Sleep is having its day. While we’ve long known that how we spend our nighttime hours is important, why that should be so eluded researchers for some time. The more sleep is studied, however, the more we realize how essential it is for proper cognitive and physical functioning.
Yet so many distractions keep us from enjoying a proper night’s rest: the blue hue of cell phones, binge watching, chronic anxiety, poor nutrition, parenting, overnight shifts. The cost of lost sleep is steep, increasing your risk for heart problems, infectious diseases, diabetes, and stroke.
Up until now, the most common treatment for insomnia has been sleeping pills, which come with a steep price tag, including impaired cognition, stomach problems, burning sensations in your body’s extremities, and daytime drowsiness, all for mere minutes of extra sleep each evening.
Sleeping pills slow down your nervous system by interacting with specific brain receptors. Specifically, benzodiazepines increase the effects of gamma-Aminobutyric acid (GABA), which causes a system-wide reduction in neuronal activity in your nervous system. As with similar but slower-acting nonbenzodiazepines, these pills are not prescribed for long-term use.
Interestingly, treating sleep disorders by targeting the brain may have been misguided, or so claims a new study on mice published in eLife. Researchers at UCLA targeted the Bmal1 gene—a “master gene” discovered in 1997, it has long been known to effect circadian rhythms—in both the brain and muscles of mice. What they found surprised them.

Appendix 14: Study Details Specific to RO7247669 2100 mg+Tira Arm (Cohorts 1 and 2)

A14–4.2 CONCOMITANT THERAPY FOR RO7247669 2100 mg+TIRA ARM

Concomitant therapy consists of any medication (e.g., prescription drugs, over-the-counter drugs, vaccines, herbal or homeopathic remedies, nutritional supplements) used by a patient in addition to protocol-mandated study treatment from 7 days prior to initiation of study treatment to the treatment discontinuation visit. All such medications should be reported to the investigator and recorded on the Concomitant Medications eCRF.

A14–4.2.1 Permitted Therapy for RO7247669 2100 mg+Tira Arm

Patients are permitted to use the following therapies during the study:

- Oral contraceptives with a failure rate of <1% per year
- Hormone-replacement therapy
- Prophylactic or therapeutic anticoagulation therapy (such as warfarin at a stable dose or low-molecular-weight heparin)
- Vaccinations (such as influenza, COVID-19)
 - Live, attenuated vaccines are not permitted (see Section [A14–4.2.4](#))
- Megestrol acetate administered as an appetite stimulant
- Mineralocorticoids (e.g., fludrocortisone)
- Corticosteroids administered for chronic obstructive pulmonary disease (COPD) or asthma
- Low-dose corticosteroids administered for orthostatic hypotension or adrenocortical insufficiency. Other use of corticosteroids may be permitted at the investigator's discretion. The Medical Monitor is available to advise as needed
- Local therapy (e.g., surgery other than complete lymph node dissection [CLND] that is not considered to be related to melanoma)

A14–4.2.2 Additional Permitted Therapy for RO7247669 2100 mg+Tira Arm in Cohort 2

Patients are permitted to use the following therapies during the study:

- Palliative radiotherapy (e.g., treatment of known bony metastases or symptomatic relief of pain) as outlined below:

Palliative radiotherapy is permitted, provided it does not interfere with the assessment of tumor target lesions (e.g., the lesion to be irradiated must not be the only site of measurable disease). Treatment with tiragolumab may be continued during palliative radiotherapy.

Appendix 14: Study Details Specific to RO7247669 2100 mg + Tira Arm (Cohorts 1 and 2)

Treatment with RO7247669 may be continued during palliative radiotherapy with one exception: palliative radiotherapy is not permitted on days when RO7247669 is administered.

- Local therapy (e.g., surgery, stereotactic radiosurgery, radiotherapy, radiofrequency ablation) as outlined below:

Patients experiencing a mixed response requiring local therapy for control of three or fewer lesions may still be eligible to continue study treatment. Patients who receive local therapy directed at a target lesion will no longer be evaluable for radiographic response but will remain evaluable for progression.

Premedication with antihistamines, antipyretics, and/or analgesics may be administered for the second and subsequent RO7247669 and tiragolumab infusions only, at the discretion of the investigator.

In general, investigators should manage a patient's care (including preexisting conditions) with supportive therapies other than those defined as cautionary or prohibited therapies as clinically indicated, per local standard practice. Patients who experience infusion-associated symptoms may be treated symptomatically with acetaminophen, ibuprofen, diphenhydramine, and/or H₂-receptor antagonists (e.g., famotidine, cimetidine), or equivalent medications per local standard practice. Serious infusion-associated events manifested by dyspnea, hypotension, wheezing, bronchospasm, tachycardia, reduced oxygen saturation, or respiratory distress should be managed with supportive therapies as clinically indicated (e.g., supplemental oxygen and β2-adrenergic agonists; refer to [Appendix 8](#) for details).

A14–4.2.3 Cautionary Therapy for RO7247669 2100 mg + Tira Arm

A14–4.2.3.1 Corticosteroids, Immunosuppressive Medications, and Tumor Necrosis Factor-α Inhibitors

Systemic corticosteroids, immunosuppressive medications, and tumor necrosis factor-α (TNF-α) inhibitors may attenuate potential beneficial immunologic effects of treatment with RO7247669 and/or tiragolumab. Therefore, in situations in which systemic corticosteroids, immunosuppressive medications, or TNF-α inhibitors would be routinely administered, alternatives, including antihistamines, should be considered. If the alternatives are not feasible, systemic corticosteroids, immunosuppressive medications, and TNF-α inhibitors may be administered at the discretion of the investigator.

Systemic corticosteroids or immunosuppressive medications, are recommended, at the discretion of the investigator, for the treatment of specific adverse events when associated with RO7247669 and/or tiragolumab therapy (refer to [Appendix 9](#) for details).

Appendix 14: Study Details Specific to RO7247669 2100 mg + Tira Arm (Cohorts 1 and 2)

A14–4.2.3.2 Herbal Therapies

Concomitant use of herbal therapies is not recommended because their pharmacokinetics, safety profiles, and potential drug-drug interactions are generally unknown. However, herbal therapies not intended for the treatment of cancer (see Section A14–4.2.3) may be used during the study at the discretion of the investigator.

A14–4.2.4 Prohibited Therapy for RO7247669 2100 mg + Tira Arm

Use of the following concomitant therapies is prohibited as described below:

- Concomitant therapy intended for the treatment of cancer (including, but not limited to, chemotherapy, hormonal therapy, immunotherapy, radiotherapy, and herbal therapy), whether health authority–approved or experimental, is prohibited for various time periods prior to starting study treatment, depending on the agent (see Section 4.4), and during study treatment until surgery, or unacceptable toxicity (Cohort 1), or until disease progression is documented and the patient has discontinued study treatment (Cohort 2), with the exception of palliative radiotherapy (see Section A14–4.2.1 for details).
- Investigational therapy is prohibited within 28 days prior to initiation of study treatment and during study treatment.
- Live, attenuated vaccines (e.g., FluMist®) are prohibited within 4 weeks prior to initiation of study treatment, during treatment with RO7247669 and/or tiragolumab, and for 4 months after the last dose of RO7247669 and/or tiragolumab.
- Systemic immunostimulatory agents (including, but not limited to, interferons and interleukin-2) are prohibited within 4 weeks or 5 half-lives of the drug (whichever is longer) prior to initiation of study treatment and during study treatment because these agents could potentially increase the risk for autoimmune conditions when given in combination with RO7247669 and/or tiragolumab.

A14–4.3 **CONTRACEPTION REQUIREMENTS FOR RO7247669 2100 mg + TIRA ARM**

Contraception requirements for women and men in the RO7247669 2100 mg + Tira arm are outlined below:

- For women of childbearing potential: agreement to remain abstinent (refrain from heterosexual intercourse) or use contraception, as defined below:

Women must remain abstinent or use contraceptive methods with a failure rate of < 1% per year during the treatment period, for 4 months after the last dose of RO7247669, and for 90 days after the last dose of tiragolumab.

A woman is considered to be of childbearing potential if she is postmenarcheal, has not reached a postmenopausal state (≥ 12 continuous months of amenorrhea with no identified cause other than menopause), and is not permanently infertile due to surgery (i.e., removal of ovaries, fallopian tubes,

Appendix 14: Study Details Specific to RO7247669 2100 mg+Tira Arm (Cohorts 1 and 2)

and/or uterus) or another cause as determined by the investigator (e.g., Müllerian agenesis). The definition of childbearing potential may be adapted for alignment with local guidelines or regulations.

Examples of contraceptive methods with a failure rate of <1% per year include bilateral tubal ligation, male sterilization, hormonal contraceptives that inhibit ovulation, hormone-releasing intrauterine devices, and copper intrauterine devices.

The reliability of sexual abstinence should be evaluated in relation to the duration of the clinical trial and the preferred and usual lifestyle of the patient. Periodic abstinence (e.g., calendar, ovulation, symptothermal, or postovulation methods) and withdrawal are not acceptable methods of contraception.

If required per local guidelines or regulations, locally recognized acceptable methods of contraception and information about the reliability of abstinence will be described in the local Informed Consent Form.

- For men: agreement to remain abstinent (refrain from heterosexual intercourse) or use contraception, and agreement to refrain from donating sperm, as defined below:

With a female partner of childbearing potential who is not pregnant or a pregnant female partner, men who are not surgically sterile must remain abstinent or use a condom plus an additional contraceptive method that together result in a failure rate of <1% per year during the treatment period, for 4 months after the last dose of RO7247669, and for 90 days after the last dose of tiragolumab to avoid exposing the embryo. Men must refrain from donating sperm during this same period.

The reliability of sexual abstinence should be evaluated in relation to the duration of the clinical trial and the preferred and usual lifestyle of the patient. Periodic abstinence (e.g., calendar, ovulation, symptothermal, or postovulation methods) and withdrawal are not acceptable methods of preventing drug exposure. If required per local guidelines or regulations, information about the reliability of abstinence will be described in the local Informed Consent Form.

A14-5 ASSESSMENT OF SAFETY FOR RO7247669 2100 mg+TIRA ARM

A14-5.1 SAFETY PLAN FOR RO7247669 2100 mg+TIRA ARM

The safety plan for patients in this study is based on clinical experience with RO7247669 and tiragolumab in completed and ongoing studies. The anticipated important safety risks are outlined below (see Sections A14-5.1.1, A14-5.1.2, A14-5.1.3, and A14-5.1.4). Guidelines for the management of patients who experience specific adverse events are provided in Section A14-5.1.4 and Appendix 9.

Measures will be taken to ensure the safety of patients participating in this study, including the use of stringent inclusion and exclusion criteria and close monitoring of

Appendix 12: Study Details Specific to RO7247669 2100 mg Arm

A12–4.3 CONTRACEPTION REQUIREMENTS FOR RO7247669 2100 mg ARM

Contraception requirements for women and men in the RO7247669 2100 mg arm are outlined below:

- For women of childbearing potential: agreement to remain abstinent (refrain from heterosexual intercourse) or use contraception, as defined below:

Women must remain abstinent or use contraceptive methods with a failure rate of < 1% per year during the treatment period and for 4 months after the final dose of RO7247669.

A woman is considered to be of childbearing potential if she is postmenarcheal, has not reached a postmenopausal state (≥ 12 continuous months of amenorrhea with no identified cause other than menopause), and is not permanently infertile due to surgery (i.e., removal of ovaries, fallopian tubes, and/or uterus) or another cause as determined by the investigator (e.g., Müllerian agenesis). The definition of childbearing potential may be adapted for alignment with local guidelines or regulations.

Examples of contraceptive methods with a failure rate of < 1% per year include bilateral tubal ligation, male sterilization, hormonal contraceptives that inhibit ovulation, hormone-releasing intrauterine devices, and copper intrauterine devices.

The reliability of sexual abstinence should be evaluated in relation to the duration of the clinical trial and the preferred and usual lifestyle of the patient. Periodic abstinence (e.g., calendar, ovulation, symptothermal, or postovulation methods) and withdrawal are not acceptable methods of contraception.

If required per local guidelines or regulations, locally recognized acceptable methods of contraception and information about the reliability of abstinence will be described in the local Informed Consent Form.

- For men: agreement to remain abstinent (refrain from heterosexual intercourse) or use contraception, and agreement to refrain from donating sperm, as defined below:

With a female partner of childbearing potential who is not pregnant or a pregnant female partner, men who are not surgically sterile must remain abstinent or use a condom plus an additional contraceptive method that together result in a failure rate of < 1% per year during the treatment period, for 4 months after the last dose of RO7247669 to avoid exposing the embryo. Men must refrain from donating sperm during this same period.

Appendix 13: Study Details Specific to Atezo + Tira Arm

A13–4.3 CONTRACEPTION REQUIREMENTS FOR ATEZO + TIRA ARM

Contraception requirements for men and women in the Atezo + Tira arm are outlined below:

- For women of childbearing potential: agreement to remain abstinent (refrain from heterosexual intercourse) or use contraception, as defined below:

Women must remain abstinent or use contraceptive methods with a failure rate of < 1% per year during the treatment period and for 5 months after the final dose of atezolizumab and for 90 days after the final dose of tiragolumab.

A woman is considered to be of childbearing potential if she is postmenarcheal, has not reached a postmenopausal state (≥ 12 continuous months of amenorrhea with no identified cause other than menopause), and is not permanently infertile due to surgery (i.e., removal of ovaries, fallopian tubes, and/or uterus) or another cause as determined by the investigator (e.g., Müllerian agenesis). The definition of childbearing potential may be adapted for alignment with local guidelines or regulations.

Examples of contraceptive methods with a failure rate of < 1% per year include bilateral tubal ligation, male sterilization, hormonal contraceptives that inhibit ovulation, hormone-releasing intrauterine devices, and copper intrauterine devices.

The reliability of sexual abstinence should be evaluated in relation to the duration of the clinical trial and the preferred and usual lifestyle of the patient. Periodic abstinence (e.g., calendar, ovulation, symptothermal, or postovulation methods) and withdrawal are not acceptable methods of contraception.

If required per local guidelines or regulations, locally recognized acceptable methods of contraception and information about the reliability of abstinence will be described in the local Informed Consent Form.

According to the team, led by senior author Ketema Paul, this study provides the first evidence that a gene in muscles can send signals to the brain that it’s ready to sleep. Only the opposite had been assumed. Paul had his crew repeat the experiment numerous times to ensure their findings were correct.
Paul’s team turned Bmal1 off throughout the brain and body of the mice, which means they would not be able to recover from sleep deprivation. Then they turned it back on, one group in the brain, another in the body. The body group rebounded while the brain group did not. Paul states,
We show that not only is Bmal1 responsible for the ability to recover from sleep loss, but also that Bmal1 expression in the skeletal muscle is responsible for that process. When we increased Bmal1 in the skeletal muscle, the mice were able to tolerate more sleep loss. That suggests the skeletal muscle is directly communicating with the brain.
When the gene was removed from muscles, the mice were much sleepier. Paul believes this oversight in sleep research is in part due to the focus on targeting the brain. If the evidence bears out in humans, Paul envisions a pill that boosts levels of Bmal1 in muscles, perhaps even targeting the specific gene that communicates with the brain.
Though an early state for this research, it’s an exciting one for poor sleepers. Until then, plenty of breathing exercises and regenerative techniques are available to help insomniacs calm their nervous systems in the late hours, without the need for sleeping pills. Side effects of increased Bmal1 will also have to be considered, though at the moment, this is a promising start.
Derek is the author of Whole Motion: Training Your Brain and Body For Optimal Health. Based in Los Angeles he is working on a new book about spiritual consumerism. Stay in touch on Facebook and Twitter.